‘Filibuster’ origins: Does it bring consensus or conflict?


The filibuster sounds fun, as if Mary Poppins might sing about it, or Alice chat about it in Wonderland. What it denotes is anything but enjoyable, however: all the ways progress can be delayed or obstructed in a legislative body. Sometimes this involves arcane parliamentary motions or adding extraneous amendments to a bill under consideration. Famously, a filibuster can be a long speech, “an attempt to talk something to death,” as The New York Times described it in 1964.

In the U.S. Senate, filibusters rely on the rule of cloture (a French parliamentary term for “closure”). Most legislation needs only a simple majority of votes (51) to pass. To bring a bill to a vote, however, a supermajority (60) must agree to invoke cloture, which ends debate and allows the bill to proceed. If the minority party has 41 members who would vote “no” on cloture, they can block a piece of legislation indefinitely. When politicians discuss “ending the filibuster,” as Democrats did in January, they are really talking about eliminating this 60-vote threshold to allow bills to move forward.

Proponents of the filibuster, such as Republican Sen. Mitch McConnell, argue that it forces legislators toward “building stable consensus,” since the majority must work with the minority to pass bills. The Brennan Center for Justice, in contrast, claims that it has the opposite effect: “the ability of a small group to derail legislative action has prevented senators from working across party lines to engage in bipartisan deliberation and policymaking.”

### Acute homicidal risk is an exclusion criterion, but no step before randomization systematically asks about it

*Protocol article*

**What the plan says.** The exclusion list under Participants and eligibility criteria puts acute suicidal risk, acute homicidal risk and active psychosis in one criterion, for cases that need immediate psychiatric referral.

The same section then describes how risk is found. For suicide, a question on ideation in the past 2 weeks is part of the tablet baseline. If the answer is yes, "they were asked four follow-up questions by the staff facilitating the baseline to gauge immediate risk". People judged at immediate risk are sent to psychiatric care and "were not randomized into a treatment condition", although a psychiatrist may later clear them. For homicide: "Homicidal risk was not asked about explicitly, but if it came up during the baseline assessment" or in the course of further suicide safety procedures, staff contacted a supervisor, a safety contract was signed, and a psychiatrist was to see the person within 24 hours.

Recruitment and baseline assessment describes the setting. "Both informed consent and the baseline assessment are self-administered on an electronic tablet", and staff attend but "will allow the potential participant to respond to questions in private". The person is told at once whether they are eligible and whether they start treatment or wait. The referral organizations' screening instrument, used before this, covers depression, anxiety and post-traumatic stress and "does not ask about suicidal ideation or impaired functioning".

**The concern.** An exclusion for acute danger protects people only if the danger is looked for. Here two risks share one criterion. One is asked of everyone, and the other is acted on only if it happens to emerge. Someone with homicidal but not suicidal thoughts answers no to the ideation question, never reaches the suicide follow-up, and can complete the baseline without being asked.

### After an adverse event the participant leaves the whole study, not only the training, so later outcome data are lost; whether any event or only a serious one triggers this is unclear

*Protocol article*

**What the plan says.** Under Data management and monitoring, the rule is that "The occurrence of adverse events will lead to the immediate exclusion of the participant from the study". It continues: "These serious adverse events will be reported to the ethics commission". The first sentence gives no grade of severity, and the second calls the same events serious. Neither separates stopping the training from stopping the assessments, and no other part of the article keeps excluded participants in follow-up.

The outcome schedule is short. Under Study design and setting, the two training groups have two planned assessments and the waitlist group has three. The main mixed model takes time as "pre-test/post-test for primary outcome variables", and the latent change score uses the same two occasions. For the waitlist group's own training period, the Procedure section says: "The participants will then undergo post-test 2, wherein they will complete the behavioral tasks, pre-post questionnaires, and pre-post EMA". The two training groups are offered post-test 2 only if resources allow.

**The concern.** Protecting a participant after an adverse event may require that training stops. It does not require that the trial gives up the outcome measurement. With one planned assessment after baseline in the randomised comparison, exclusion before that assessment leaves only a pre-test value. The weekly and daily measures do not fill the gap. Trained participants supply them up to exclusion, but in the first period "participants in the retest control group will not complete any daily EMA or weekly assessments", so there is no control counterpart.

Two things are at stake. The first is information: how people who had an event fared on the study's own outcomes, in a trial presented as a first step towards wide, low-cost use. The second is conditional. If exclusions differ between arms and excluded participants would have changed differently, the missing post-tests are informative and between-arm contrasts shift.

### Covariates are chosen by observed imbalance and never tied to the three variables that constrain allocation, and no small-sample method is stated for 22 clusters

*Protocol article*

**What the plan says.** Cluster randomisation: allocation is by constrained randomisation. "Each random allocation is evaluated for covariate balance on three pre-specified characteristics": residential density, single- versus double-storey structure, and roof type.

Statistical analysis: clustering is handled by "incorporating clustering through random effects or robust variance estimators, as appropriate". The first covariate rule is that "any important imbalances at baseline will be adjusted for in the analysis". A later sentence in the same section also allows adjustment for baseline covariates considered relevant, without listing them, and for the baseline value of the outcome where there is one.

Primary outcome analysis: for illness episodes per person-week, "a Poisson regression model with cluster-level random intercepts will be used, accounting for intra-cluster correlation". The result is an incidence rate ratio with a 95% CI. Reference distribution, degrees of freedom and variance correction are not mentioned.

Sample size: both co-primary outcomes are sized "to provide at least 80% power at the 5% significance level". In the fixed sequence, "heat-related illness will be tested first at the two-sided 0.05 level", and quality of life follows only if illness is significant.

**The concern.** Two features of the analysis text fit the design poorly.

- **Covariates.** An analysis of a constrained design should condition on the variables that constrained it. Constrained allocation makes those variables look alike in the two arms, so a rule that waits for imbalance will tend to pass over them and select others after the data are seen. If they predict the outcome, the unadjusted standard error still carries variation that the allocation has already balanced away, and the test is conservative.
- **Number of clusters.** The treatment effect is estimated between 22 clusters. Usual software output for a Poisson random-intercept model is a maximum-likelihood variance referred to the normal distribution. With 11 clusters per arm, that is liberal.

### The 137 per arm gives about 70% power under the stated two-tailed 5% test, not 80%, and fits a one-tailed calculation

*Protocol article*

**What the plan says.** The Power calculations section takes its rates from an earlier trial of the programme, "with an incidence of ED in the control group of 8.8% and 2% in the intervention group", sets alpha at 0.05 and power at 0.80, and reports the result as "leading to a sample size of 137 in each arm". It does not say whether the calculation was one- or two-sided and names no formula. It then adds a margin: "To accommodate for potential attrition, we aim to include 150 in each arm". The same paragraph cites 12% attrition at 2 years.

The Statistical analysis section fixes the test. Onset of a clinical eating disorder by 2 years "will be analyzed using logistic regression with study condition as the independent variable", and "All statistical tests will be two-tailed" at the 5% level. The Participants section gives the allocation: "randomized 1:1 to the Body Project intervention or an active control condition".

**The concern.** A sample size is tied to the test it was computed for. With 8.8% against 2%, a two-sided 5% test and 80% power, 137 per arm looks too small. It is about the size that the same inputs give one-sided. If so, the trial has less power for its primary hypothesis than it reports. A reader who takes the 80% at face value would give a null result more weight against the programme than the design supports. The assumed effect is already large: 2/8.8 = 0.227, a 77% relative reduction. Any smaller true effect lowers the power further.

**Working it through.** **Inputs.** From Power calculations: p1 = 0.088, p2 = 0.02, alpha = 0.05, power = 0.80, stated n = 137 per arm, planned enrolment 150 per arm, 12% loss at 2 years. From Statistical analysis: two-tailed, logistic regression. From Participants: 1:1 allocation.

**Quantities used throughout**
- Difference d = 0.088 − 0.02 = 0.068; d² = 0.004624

Etymologically, filibuster has more to do with conflict than with consensus. It comes from the Dutch vrijbuiter, a 16th-century term for “plunderer.” The word bounced around several European languages and appeared in English as freebooter (“pirate”) and flibustier (an 18th-century pirate focused on attacking the Spanish in the West Indies) before settling down as filibuster. By the mid-19th century, filibusters were “American adventurers who … participated in private military forces” that invaded countries “with which the United States was formally at peace.” The most famous filibuster of this sort, according to historian Robert May, was William Walker, a Tennessean who conquered and ruled Nicaragua for a few months in 1856.

The word was first used in a legislative sense in the mid-19th century. Filibustering senators were metaphorical pirates, stealing time and hijacking the priorities of the majority. Or they were mercenary interventionists, attempting to overthrow the plans of a duly elected legislative body.

The filibuster might sound inconsequential, but its effects on American democracy are profound.

Source link


This website uses cookies to improve your experience. We'll assume you're ok with this, but you can opt-out if you wish. Accept Read More